How We Now Define Success
And…this is why we do it.
Last week Pete and I were asked to present at Career Day at the Sandy Bay Alternative School. We thought maybe they would prefer that we speak about our previous careers as an accountant and a purchaser, but instead, the school counsellor liked the idea of us talking about our current venture as “travel bloggers“.
A million thoughts ran through our heads. Are we qualified? Can we really say that our career is as travel bloggers, if we don’t have any concrete way to show success (specifically, because we haven’t yet made money off of it)? Are we committed enough to this venture, this miniscule piece of real estate on the world wide web, to spout proudly about it, and claim it to be the way of our future?
It was kind of intimidating to see our names on the presentation board alongside such impressive professions as a neurologist, a civil engineer and a veternarian, the last of whom came prepared with a small fuzzy dog for the kids to play with. The fire department stopped by, bringing a fire truck parked right in the school yard that blared it’s sirens to the delight of the kids. And here Pete and I were, strolling onto the school yard armed with nothing but a few travel stories and a scroll of pictures across our laptop screen.
On top of that, I have a fear of public speaking. For whatever reason, I can never seem to keep my emotions in check, and it takes very little to set me off. A challenging comment or sideways glance can sometimes cause me to be easily overwhelmed and get choked up, regardless of the context. I’m not a shy person and I do not consider myself self-concious – I really can’t explain it other then to say that I’m easily overwhelmed by this form of self-exposure. In fact, if the Matador crew hadn’t been on hand to get footage of us, I probably would have just let Pete do it alone.
But as we were getting set up, and kids were filtering in the room and choosing seats, they began marveling at our pictures of the penguins in Chile and the mud volcano in Colombia. Our student host handed us our name tags and it instantly made me smile. There it was, under our names, the illustrious titles we had been given:
I felt a little like a modern day Christopher Columbus or David Thompson (can you imagine what their blogs would be like?) And while that is (of course) an insane comparison, it at least gave me the confidence to stand up and speak.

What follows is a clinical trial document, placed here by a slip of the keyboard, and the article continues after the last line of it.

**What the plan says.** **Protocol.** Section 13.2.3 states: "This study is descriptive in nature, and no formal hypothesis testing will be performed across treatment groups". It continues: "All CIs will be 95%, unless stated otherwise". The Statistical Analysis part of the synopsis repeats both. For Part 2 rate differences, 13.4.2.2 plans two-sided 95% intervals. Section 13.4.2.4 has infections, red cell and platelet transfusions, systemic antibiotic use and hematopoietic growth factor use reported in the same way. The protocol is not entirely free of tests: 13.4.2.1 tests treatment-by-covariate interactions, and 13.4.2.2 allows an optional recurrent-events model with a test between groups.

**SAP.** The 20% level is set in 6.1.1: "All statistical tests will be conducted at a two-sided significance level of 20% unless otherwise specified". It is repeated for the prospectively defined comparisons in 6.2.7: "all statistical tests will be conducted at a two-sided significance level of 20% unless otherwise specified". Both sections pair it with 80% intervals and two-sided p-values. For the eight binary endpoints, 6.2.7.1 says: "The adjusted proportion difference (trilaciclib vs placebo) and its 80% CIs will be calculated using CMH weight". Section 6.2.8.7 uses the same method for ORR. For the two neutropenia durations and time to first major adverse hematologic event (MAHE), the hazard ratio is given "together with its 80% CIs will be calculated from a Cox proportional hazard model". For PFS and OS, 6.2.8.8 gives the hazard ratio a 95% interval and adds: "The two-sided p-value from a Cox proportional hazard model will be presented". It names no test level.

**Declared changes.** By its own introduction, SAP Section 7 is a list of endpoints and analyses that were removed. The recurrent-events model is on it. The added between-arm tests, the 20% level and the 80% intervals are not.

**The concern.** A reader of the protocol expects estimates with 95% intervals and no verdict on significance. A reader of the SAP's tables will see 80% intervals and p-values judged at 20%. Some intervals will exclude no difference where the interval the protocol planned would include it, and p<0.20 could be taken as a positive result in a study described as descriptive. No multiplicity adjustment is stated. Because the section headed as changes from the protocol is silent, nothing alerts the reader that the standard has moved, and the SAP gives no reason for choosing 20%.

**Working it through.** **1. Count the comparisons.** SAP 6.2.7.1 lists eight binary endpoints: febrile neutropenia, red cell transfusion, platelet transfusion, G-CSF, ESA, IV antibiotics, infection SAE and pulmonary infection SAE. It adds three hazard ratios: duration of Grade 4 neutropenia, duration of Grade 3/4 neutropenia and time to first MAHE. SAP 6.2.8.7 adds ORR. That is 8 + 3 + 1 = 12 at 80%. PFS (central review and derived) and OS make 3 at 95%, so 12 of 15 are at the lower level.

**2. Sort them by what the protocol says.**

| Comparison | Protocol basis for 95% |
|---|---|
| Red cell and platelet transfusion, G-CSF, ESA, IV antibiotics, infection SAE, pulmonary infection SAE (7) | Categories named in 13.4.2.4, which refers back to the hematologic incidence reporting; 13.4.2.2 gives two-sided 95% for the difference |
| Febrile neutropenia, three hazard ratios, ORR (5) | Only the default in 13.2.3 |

We do have some interesting stories of exploration. We are doing some things that most people will never get to in their lives. Maybe we can even inspire.
The presentation went better then I thought it would (emotions were kept in check!) and most of all, I think we all had a lot of fun. The kids loved to watch our scroll of pictures, hear about our South American adventures, and asked some really great questions.
“Have you ever visited anywhere that you would want to settle down to live?”
“What happens if you run out of money?”
And this one stunned us all…
“When you die, do you want to be buried in Canada or somewhere else that you’ve traveled to?” Hmmm…kid, besides our lawyer, no one has ever asked that question. Good one.
At the back of the room sat one grade seven girl that was truly captivated. She scribbled notes, asked thoughtful questions, continuously nodded her head, and her face carried a smile the entire time. Her pure excitement was palpable.
And when I caught on to her enthusiasm, I suddenly felt like I was on top of the world, and a thought occurred to me. No, we’re not yet making any money off of our “travel blogging” career, but why I am accepting that as the only definition for success? If that’s *really* how I felt, then we’d be back in Canada, continuing to work our high-paying jobs and fighting for the next promotion. We wouldn’t have the freedom to live this life that we love, we wouldn’t have these great stories to tell. And we wouldn’t have this exact opportunity to inspire at least that one girl in the back of the room to learn and explore beyond her own borders.
Success does not equal money. I know that. Yet it always astounds me that life lessons like this often need repeating.